Jimmy Rogers: Chicago Bound - Singles A's & B's 1950-1959 (CD)
Article properties: Jimmy Rogers: Chicago Bound - Singles A's & B's 1950-1959 (CD)
|Rogers, Jimmy - Chicago Bound - Singles A's & B's 1950-1959 (CD) CD 1|
|03||Going Away Blues|
|04||Today Today Blues|
|05||The World's In A Tangle|
|06||She Loves Another Man|
|07||Money, Marbles And Chalk|
|08||Chance To Love|
|09||I Used To Have A Woman|
|10||Back Door Friend|
|11||The Last Time|
|12||Out On The Road|
|13||Left Me With A Broken Heart|
|14||Act Like You Love Me|
|17||Blues All Day Long|
|18||You're The One|
|19||If It Ain't Me|
|20||Walkin' By Myself|
|22||I Can't Believe|
|23||What Have I Done|
|24||Trace Of You|
|25||My Last Meal|
|26||Rock This House|
Jimmy Rogers and His Trio
In addition to being the rhythmic glue that held Muddy Waters' peerless band together, guitarist Jimmy Rogers was a prolific Chess artist himself through the 1950s. That's All Right was his first Chess single as a leader (he'd backed Muddy in the studio the previous year) serving notice that Muddy's band would be an exceptionally bountiful source of talent for the label.
Rogers was born James A. Lane in Ruleville, Mississippi on June 3, 1924, growing up in Atlanta; Vance, Mississippi, West Memphis, Memphis, and St. Louis. "I started on harmonica," he said. "I was playing around with the guitar. I made me one when I was a kid growing up. I made one on the wall, down south. I started from that, listening to Robert Johnson's material, Blind Lemon Jefferson, guys like that."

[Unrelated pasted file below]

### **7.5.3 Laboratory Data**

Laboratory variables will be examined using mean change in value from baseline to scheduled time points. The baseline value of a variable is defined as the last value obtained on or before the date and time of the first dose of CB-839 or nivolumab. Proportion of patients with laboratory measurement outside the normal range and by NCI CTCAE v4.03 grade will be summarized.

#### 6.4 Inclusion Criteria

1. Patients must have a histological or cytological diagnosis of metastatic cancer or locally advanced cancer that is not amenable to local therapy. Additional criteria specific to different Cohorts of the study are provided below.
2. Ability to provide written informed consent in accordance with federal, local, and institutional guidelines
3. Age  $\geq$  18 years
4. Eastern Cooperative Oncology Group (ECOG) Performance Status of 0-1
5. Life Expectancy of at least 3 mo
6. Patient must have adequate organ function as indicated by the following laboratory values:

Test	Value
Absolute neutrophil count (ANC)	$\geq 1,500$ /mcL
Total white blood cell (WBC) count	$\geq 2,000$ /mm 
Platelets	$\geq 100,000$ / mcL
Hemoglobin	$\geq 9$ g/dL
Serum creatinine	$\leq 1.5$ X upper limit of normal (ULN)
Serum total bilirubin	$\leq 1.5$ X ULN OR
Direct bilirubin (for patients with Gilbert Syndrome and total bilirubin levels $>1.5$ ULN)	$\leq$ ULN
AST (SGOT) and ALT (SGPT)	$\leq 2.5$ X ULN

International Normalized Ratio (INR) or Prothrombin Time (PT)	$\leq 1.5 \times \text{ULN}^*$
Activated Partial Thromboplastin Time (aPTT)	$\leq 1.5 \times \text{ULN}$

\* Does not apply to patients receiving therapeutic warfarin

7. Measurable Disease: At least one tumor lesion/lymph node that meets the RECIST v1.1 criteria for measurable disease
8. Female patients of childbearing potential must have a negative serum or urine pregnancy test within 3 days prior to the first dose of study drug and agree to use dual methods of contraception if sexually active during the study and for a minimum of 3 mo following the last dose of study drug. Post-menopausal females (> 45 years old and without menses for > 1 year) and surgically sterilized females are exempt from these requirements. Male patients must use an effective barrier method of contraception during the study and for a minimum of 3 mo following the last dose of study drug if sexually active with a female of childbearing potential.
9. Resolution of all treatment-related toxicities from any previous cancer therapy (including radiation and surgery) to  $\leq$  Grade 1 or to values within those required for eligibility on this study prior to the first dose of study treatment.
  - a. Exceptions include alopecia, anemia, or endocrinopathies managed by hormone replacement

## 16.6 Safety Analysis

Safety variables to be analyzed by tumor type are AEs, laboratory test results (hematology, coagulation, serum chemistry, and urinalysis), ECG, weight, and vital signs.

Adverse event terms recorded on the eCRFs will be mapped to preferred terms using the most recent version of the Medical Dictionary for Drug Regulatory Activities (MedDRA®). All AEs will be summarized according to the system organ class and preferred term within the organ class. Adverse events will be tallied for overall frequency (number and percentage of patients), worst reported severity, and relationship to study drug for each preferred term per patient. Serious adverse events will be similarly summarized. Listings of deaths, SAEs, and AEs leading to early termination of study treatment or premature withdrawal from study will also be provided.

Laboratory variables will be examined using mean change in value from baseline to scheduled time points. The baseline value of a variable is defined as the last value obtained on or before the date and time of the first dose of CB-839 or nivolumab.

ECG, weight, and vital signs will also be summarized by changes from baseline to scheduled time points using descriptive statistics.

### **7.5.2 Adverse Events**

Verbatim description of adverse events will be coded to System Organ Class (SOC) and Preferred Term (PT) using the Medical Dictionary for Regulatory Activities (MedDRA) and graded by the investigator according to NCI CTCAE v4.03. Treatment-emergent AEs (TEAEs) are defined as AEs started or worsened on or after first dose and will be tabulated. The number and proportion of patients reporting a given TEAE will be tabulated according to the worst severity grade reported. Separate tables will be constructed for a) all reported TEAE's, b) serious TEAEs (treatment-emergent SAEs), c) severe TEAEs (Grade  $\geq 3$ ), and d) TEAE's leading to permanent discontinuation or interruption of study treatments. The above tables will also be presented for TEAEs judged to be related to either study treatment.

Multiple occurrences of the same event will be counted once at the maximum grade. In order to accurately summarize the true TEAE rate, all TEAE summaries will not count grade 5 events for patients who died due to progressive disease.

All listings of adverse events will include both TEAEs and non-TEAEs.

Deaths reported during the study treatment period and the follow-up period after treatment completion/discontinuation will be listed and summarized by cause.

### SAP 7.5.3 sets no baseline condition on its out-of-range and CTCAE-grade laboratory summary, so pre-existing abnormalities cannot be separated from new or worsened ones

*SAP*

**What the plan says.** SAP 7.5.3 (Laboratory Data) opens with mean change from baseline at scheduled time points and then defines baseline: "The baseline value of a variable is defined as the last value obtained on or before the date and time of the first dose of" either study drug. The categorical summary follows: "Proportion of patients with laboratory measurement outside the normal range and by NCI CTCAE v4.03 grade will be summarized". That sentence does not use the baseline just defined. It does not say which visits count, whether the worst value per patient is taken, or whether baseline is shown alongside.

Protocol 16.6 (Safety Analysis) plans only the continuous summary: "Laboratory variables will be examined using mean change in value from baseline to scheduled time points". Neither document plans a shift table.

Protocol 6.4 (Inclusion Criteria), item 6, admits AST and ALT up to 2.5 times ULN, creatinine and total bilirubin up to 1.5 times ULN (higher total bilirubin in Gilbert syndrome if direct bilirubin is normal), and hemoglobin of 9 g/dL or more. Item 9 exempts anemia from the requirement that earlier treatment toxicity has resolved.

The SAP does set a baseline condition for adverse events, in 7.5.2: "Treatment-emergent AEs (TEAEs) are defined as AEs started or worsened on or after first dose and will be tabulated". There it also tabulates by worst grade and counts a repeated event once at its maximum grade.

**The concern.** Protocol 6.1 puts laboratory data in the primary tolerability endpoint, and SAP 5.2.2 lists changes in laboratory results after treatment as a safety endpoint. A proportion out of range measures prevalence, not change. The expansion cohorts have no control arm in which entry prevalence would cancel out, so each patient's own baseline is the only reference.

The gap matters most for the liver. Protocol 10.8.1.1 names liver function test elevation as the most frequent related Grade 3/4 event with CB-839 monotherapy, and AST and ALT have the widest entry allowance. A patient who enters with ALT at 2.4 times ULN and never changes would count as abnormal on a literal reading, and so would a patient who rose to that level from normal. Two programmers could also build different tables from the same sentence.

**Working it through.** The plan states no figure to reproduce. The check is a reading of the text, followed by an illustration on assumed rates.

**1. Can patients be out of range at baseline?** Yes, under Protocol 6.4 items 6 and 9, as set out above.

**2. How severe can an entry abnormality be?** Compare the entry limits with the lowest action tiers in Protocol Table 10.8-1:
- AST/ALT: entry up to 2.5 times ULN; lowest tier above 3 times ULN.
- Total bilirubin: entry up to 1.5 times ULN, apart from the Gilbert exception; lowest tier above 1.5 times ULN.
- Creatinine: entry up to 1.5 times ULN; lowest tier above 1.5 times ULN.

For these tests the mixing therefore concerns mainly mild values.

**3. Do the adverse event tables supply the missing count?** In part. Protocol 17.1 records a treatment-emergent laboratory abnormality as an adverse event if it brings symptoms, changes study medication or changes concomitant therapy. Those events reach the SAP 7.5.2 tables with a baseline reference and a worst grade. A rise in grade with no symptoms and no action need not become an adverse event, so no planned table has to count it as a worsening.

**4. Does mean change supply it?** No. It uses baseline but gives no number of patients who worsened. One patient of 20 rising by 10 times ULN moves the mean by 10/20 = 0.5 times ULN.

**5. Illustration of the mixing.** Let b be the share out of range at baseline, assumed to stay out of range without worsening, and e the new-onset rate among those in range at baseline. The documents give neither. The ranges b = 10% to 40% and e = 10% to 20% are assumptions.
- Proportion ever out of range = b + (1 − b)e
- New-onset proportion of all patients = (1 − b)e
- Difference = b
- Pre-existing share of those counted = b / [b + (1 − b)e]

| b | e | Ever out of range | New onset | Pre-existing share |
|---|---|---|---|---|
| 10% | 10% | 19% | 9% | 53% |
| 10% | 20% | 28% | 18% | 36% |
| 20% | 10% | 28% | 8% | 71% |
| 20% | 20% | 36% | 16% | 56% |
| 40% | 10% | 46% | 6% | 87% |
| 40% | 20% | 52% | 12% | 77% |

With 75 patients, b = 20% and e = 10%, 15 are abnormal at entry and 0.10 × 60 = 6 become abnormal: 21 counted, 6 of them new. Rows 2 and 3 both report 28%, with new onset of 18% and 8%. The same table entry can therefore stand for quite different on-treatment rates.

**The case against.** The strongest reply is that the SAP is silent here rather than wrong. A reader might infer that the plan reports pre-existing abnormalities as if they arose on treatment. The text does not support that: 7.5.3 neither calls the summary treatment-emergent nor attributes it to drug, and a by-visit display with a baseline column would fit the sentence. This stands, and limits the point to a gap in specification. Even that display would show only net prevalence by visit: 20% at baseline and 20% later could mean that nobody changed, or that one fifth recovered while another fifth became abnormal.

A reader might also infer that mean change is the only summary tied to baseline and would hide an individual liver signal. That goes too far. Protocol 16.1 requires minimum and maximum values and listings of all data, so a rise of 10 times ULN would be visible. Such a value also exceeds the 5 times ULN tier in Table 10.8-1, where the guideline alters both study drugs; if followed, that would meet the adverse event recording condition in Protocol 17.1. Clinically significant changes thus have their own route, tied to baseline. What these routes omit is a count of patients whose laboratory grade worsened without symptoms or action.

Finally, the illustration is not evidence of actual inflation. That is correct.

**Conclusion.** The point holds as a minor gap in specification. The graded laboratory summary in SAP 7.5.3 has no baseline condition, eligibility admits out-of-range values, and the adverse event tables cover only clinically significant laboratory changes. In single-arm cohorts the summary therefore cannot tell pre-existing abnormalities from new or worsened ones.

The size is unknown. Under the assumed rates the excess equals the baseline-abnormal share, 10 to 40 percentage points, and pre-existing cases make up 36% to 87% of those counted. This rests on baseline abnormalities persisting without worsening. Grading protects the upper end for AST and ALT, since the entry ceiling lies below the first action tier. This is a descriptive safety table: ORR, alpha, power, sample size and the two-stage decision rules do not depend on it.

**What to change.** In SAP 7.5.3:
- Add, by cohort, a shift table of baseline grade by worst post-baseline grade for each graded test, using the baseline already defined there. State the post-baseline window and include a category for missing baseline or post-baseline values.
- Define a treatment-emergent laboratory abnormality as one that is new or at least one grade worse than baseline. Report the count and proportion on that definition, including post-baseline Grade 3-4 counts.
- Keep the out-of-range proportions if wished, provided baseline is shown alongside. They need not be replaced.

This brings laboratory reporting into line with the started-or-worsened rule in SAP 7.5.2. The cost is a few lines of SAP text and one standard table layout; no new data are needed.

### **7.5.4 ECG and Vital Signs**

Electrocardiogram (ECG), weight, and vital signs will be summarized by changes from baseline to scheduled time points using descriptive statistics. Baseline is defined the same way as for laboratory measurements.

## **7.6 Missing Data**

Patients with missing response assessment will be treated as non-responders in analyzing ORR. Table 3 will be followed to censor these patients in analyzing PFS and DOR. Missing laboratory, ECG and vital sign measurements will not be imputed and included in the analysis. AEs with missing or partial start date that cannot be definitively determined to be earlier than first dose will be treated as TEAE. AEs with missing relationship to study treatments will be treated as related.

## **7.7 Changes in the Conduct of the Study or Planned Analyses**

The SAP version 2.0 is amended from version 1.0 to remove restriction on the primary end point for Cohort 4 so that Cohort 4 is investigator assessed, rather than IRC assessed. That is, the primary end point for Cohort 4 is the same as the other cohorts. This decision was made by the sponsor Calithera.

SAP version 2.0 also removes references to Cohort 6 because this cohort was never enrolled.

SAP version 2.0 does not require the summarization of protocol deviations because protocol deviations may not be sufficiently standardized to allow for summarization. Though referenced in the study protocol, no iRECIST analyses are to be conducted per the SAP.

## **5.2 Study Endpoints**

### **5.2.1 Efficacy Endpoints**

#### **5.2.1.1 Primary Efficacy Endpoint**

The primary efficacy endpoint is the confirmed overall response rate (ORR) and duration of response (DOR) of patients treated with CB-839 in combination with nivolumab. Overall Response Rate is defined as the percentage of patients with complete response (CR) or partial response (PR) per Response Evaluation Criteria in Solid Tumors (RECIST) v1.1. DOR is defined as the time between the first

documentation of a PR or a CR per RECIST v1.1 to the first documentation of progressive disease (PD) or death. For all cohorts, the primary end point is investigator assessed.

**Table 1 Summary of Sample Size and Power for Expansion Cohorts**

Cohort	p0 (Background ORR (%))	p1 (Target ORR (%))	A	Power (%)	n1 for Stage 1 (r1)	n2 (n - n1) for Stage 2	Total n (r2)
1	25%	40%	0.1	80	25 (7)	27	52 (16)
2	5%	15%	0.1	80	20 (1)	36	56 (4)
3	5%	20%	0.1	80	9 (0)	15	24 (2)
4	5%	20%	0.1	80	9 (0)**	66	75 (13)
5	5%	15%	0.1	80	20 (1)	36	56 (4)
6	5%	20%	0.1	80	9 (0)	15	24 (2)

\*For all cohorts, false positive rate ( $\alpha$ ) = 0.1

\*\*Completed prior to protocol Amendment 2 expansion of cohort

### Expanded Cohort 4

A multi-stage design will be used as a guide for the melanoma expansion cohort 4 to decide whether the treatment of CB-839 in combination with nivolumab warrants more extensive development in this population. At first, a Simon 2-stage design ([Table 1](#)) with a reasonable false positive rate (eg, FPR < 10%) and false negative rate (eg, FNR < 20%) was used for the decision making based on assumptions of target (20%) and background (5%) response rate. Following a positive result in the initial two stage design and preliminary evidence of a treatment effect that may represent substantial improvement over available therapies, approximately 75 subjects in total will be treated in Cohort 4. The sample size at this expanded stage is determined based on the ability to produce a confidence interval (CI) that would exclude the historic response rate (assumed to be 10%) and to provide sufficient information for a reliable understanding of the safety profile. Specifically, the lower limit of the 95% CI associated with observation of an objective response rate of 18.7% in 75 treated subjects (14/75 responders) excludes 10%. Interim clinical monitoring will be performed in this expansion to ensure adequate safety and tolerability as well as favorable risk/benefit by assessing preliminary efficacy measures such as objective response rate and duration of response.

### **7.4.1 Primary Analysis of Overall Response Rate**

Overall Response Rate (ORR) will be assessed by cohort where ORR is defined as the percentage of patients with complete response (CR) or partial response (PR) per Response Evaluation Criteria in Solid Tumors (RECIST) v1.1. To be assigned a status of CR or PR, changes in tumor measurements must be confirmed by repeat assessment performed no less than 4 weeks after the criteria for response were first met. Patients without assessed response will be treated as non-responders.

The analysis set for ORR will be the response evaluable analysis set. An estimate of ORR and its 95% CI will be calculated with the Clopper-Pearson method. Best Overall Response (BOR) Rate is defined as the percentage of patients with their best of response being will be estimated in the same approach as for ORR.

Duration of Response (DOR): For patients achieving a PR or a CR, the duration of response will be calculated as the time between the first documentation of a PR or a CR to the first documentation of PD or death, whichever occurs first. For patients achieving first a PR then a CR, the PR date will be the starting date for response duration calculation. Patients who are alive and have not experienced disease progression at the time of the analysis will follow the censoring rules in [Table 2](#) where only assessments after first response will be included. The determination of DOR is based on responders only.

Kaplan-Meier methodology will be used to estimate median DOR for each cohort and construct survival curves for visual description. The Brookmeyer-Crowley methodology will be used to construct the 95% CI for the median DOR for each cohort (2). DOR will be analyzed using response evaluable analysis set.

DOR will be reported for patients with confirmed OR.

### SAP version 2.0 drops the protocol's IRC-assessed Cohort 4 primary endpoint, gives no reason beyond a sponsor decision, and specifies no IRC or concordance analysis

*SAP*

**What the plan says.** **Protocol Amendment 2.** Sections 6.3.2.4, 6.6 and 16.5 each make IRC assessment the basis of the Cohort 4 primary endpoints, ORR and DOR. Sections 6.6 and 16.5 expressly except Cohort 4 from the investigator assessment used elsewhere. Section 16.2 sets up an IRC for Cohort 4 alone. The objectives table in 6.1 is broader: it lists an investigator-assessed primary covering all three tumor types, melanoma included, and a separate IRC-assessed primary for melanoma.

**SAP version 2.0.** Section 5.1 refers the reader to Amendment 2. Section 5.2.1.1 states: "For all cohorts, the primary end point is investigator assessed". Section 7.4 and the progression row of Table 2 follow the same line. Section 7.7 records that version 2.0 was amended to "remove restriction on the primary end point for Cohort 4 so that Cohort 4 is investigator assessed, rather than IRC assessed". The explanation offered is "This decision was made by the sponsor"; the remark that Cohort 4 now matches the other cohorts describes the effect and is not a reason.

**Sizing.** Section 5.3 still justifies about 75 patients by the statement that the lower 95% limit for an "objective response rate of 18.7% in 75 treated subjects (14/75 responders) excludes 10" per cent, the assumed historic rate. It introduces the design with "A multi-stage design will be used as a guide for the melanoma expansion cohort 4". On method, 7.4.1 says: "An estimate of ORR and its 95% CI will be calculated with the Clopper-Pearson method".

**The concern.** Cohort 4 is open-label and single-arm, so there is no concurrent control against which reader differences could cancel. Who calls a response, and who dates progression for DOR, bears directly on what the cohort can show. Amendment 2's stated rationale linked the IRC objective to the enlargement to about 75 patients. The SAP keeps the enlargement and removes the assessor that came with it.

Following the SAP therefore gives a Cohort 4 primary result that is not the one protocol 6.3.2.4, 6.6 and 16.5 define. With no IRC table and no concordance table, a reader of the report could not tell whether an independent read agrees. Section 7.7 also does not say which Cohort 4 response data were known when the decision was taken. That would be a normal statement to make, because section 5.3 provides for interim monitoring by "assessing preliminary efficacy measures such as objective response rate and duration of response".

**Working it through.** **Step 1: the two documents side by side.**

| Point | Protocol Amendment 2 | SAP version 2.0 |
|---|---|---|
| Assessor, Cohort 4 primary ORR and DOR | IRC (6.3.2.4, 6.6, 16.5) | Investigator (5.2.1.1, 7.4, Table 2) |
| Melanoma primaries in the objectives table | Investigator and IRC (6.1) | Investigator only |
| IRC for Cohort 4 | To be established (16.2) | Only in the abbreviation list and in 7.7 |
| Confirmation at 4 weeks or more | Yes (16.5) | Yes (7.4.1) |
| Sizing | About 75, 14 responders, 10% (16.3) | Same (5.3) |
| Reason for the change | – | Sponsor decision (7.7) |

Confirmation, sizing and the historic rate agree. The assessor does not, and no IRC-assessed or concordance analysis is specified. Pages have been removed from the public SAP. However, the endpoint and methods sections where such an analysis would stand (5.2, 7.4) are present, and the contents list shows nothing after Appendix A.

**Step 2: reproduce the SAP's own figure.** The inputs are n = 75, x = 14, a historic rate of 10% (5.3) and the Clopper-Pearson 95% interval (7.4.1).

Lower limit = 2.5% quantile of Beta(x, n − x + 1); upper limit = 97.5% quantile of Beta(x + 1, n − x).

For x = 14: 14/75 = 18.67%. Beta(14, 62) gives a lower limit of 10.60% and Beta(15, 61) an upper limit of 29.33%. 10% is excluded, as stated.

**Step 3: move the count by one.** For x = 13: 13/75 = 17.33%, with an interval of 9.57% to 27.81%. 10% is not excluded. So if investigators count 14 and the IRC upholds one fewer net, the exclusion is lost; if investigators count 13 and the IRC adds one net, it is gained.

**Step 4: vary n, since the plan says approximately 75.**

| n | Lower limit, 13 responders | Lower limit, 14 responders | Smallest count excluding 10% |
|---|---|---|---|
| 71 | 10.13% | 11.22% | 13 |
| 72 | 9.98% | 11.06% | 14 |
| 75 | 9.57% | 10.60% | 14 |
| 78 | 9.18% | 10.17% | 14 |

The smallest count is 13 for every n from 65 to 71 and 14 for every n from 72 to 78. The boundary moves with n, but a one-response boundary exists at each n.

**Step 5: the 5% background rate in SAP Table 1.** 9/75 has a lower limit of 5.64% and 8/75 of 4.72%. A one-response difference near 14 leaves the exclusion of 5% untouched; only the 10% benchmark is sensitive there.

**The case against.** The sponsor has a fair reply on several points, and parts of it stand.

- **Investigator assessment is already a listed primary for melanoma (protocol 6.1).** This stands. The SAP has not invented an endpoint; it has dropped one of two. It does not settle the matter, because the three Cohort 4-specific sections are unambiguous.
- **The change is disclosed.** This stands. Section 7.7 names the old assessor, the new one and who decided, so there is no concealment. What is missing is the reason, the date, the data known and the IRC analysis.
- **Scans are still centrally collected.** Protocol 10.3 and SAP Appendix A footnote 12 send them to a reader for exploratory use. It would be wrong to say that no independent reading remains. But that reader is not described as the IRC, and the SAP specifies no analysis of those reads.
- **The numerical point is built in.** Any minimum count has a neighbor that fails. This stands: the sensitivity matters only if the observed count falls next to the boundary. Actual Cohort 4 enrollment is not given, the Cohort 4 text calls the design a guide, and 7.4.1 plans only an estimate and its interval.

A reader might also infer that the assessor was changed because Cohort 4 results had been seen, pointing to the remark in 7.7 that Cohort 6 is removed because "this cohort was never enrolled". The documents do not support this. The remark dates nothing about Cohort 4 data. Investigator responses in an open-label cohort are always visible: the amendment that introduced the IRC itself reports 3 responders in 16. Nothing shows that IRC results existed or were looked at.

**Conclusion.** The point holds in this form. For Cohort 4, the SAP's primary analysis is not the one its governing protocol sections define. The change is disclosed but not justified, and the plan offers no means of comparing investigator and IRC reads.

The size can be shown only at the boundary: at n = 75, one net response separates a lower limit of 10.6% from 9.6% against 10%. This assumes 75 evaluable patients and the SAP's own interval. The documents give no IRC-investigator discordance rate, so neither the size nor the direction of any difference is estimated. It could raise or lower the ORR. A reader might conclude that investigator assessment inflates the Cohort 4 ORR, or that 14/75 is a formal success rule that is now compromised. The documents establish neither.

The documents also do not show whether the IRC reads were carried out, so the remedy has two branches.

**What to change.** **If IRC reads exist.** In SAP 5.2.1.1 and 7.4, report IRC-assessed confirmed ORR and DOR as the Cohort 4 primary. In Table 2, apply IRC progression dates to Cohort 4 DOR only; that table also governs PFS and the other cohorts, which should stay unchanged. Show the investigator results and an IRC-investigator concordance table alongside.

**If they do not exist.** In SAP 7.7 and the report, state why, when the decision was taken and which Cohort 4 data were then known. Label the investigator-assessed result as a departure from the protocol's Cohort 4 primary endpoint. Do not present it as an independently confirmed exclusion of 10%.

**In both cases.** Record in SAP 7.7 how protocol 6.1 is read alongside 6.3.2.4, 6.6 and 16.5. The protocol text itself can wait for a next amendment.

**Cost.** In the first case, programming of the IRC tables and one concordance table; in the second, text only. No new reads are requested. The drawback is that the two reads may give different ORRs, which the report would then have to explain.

Rogers also spent time in Helena, where he listened to Sonny Boy Williamson's broadcasts. He arrived in Chicago shortly before Muddy and began playing professionally around 1946. "There was another fellow called Blue Smitty," Rogers said. "We were playing some gigs here when Muddy came to Chicago. I was playing harmonica with Blue Smitty. After we got together, we had two guitars with Muddy and Smitty, and I just went back to harmonica.
"Then I just turned over after Smitty left town," he said. "We still needed the second guitar there, so Little Walter came in. Sunnyland (Slim) brought Walter to Chicago. He was a fantastic harmonica player. And I just give up the harp to him, and taken over full on guitar." They had an uncanny musical ESP. "I had my own ideas about it, about the blues, and Muddy had his. So did Little Walter," he said. "We'd catch on, comprehend real fast, between the three of us. It wasn't too hard for us, because each one of us understood the other one's reflex. So we got together, we would do quite a bit of rehearsing on the bandstand, where the public didn't know about it.
"I really didn't know what it was all about, and Muddy didn't either. We were just doing something to our satisfaction, and it was very well pleasing to the public. So then when we discovered what was going down, then I said, 'Wow, man! We got something here, we don't know how far we can go with this stuff!'" They were so good that they brashly challenged other bands. "We was the Headhunters back in those days," said Muddy. "One night we went into a club that had a contest—I think $15 and a fifth of whiskey. And we went in there and just stripped it!"
Chess wasn't the first label Rogers recorded for as a leader. He'd done a session for Ora Nelle, tried again with Regal in 1949, and first cut That's All Right for Apollo in 1950. All those sides stayed on the shelf. But when Jimmy redid That's All Right on August 15, 1950 with Little Walter on harp and bassist Big Crawford, Chess had the sense to present Jimmy to the public. The song had first been cut in 1947 by Othum Brown as Ora Nelle Blues on tiny Maxwell Street-based Ora Nelle. "I had been doing it for a long time," Rogers said. "I had been turning it around, kicking it around." In the process, he made it his own.
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